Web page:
Group Title: Circular
Title: Ichthyophthirius multifiliis (White spot) infections in fish
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Permanent Link: http://ufdc.ufl.edu/UF00014504/00001
 Material Information
Title: Ichthyophthirius multifiliis (White spot) infections in fish
Series Title: Circular
Physical Description: 3 p. : ill. ; 28 cm.
Language: English
Creator: Francis-Floyd, Ruth
Reed, Peggy
Publisher: Florida Cooperative Extension Service, Institute of Food and Agricultural Sciences, University of Florida
Place of Publication: Gainesville Fla
Publication Date: 1991
 Subjects
Subject: Ichthyophthirius multifiliis   ( lcsh )
Fishes -- Diseases   ( lcsh )
Genre: government publication (state, provincial, terriorial, dependent)   ( marcgt )
non-fiction   ( marcgt )
 Notes
Statement of Responsibility: Ruth Francis-Floyd and Peggy Reed.
General Note: Title from caption.
General Note: "Printed 3/91"--Colophon.
 Record Information
Bibliographic ID: UF00014504
Volume ID: VID00001
Source Institution: University of Florida
Holding Location: University of Florida
Rights Management: All rights reserved by the source institution and holding location.
Resource Identifier: ltqf - AAA6944
ltuf - AJG5665
oclc - 26846452
alephbibnum - 001752708
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Circular 920


~VERI1 INSTITUTE OF FOOD AND AGRICULTURAL SCIENCES


Ichthyophthirius multifiliis (White Spot)
Infections in Fish

Ruth Francis-Floyd and Peggy Reed


Florida Cooperative Extension Service / Institute of Food and Agricultural Sciences / University of Florida / John T. Woeste, dean


Introduction
Ichthyophthirius multifiliis, is a ciliated proto-
zoan which causes "Ich" or "white spot disease".
This disease is a major problem to aquarists and
commercial fish producers world wide.
Ichthyophthirius is an important disease of tropical
fish, goldfish, and food fish. The disease is highly
contagious and spreads rapidly from one fish to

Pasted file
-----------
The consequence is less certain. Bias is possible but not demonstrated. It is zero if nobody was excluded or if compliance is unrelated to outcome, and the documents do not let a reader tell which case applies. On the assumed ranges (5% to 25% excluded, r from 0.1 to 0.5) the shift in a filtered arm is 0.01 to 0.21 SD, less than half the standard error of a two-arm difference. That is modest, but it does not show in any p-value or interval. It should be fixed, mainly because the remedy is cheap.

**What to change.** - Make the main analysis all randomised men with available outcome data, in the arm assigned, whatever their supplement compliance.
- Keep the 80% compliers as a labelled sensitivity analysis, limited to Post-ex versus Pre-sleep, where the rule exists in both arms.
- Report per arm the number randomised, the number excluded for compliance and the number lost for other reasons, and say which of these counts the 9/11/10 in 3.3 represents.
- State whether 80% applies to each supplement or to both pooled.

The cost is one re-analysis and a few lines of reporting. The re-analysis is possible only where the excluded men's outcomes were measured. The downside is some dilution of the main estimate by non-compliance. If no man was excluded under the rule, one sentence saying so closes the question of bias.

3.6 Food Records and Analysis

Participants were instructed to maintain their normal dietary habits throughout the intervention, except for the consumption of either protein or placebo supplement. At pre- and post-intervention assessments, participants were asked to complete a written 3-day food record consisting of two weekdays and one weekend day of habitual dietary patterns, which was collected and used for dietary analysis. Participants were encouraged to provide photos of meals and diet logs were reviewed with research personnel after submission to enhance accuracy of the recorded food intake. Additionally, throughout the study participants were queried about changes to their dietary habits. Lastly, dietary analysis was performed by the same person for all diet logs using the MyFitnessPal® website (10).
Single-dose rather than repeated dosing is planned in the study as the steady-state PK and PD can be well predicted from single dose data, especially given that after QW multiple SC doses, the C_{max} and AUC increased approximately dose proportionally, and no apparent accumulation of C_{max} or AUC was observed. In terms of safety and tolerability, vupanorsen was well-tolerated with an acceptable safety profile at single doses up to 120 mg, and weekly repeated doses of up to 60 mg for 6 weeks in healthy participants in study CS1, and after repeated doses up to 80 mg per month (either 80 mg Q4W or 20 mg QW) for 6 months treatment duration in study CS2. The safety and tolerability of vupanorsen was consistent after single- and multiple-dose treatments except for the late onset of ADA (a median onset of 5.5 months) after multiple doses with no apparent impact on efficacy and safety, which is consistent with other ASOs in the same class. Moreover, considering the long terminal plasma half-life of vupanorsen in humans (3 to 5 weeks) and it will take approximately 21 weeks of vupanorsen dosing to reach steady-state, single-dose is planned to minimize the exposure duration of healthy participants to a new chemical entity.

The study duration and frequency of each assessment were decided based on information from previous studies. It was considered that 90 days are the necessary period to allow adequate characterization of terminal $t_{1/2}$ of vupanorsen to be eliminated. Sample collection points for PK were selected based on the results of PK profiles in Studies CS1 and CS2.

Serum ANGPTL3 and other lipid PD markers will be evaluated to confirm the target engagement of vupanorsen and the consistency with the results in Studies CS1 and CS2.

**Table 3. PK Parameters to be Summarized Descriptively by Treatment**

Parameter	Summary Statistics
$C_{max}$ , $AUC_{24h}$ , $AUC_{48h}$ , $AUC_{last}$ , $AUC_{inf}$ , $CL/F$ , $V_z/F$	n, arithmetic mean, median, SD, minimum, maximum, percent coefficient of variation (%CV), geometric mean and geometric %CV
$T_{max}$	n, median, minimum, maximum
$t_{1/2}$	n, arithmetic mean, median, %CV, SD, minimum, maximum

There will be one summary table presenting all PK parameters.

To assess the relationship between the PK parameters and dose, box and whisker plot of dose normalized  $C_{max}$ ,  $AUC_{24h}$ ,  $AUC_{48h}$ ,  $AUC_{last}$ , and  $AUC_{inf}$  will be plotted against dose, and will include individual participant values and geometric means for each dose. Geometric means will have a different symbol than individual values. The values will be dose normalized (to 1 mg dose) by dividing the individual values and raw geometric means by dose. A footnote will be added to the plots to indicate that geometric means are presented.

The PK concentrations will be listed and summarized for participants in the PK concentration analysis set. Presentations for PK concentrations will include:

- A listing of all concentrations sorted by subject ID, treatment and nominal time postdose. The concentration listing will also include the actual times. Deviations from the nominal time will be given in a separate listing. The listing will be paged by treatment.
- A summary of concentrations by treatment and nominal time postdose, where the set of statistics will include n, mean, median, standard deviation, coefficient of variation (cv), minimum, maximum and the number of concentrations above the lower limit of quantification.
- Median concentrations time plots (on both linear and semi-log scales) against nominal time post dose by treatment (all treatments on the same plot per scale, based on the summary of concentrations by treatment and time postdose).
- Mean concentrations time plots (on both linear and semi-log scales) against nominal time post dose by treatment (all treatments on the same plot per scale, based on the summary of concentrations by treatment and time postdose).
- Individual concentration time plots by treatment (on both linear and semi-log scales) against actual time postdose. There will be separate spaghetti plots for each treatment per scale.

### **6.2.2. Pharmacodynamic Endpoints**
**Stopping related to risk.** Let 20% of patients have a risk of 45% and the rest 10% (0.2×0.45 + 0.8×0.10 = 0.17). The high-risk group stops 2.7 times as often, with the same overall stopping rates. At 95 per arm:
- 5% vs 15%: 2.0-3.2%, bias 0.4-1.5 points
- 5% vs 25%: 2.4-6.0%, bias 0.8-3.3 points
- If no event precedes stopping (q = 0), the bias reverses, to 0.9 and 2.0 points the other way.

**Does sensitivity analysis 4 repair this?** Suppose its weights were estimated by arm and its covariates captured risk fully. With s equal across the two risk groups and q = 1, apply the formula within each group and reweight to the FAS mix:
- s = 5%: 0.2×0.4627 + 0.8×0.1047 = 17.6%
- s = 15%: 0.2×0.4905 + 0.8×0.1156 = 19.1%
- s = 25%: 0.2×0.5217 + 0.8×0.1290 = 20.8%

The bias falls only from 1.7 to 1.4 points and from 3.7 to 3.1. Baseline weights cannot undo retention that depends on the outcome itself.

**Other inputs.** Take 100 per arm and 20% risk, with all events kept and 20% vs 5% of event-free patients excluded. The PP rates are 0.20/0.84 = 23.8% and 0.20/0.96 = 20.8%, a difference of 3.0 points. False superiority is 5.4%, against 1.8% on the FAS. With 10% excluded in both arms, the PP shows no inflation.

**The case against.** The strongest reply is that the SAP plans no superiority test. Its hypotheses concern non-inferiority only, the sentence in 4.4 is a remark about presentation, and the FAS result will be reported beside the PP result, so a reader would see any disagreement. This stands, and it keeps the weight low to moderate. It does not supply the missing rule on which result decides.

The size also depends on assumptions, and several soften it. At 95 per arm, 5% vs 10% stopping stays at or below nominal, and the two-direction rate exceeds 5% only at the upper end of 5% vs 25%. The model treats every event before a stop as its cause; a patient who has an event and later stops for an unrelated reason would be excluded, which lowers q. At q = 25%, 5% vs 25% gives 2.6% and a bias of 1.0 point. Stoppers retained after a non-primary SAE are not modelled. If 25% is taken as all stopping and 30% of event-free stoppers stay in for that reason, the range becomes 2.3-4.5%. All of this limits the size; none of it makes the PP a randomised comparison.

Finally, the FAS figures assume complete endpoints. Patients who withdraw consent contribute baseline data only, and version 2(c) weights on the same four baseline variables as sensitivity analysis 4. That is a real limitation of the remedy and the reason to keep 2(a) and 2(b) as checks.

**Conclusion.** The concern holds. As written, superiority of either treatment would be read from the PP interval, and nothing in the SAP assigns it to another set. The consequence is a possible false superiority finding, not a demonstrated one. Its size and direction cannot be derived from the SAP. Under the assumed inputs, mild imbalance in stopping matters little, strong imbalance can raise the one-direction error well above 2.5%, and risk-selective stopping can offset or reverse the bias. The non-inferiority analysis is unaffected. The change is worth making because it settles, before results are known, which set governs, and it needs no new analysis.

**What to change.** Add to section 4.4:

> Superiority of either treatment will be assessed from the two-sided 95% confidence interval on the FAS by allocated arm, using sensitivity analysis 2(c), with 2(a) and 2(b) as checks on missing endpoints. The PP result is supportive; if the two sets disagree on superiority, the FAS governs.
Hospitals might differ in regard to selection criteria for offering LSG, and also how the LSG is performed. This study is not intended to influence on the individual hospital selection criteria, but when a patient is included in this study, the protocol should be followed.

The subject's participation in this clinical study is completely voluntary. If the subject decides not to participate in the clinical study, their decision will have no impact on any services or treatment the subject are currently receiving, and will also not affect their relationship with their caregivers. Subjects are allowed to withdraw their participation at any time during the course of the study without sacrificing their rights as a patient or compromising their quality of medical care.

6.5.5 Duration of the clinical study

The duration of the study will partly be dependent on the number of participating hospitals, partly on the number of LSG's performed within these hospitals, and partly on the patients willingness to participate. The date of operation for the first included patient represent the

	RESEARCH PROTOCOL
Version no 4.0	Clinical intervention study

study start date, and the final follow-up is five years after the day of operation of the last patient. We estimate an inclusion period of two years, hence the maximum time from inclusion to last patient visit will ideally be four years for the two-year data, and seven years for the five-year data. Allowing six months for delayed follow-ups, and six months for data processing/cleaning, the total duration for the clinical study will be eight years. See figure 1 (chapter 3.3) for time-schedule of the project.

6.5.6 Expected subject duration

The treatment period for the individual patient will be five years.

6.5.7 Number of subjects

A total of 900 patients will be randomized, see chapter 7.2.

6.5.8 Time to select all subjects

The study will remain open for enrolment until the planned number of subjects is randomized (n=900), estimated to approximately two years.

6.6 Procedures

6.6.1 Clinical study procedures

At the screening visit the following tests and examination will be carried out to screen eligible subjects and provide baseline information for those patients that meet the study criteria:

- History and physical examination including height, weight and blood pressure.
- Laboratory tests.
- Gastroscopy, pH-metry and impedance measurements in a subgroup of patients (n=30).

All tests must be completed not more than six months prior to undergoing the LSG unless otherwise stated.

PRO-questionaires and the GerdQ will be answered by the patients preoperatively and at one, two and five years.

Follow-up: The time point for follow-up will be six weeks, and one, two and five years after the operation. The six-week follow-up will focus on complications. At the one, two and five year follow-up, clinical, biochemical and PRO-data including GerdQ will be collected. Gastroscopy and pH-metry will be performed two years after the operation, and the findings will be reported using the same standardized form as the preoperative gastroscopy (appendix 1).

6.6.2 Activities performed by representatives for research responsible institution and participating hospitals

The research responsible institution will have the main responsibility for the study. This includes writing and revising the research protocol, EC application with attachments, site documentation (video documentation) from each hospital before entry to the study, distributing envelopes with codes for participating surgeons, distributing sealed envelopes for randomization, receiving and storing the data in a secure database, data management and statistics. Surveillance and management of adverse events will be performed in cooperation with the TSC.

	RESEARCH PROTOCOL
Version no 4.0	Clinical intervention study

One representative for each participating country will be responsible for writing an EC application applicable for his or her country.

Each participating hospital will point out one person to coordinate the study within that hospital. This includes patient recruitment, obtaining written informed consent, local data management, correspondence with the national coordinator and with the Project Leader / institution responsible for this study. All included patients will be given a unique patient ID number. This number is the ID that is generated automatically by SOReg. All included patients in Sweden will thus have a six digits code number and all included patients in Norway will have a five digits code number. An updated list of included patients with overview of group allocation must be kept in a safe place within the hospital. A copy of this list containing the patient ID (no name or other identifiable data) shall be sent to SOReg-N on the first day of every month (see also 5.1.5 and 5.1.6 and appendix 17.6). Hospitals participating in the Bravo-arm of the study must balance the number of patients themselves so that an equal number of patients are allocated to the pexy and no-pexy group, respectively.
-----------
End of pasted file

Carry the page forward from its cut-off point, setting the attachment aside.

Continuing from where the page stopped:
another. It can be particularly severe when fish are
crowded. While many protozoans reproduce by
simple division, a single "Ich" organism can multi-
ply into hundreds of new parasites. This organism
is an obligate parasite which means that it cannot
survive unless live fish are present. It is capable of
causing massive mortality within a short time. An
outbreak of "Ich" is an emergency situation which
requires immediate treatment: if left untreated,
this disease may result in 100% mortality.

The parasite
"Ich" is the largest known parasitic protozoan
found on fishes. Adult organisms are oval to round
and measure 0.5 to 1.0 mm in size. The adult is
uniformly ciliated and contains a horseshoe-shaped
nucleus which can be seen in older individuals.
The breeding stage of the parasite encysts
between the layers of the host skin. When mature,
it leaves the fish and produces large numbers of
free swimming young. These must find a host
within 48 hours (at water temperatures of 75-79F)
or they will die. The life cycle of "Ich" is shown in
Figure 1.

Disease signs
The classic sign of an "Ich" infection is the
presence of small white spots on the skin or gills.
These lesions look like small blisters on the skin or


Figure 1. Life cycle of Ichthyophthirius multifiliis. Chemical
treatment is only effective against the free-swimming juvenile
parasites (tomites) shown on the left. To control the disease
multiple treatments are necessary to continually remove
tomites and prevent reinfection. Siphoning debris from the
bottom of a tank will remove cysts before tomites emerge, thus
decreasing the number of tomites in the environment.

fins of the fish. Prior to the appearance of white
spots, fish may show signs of irritation, flashing,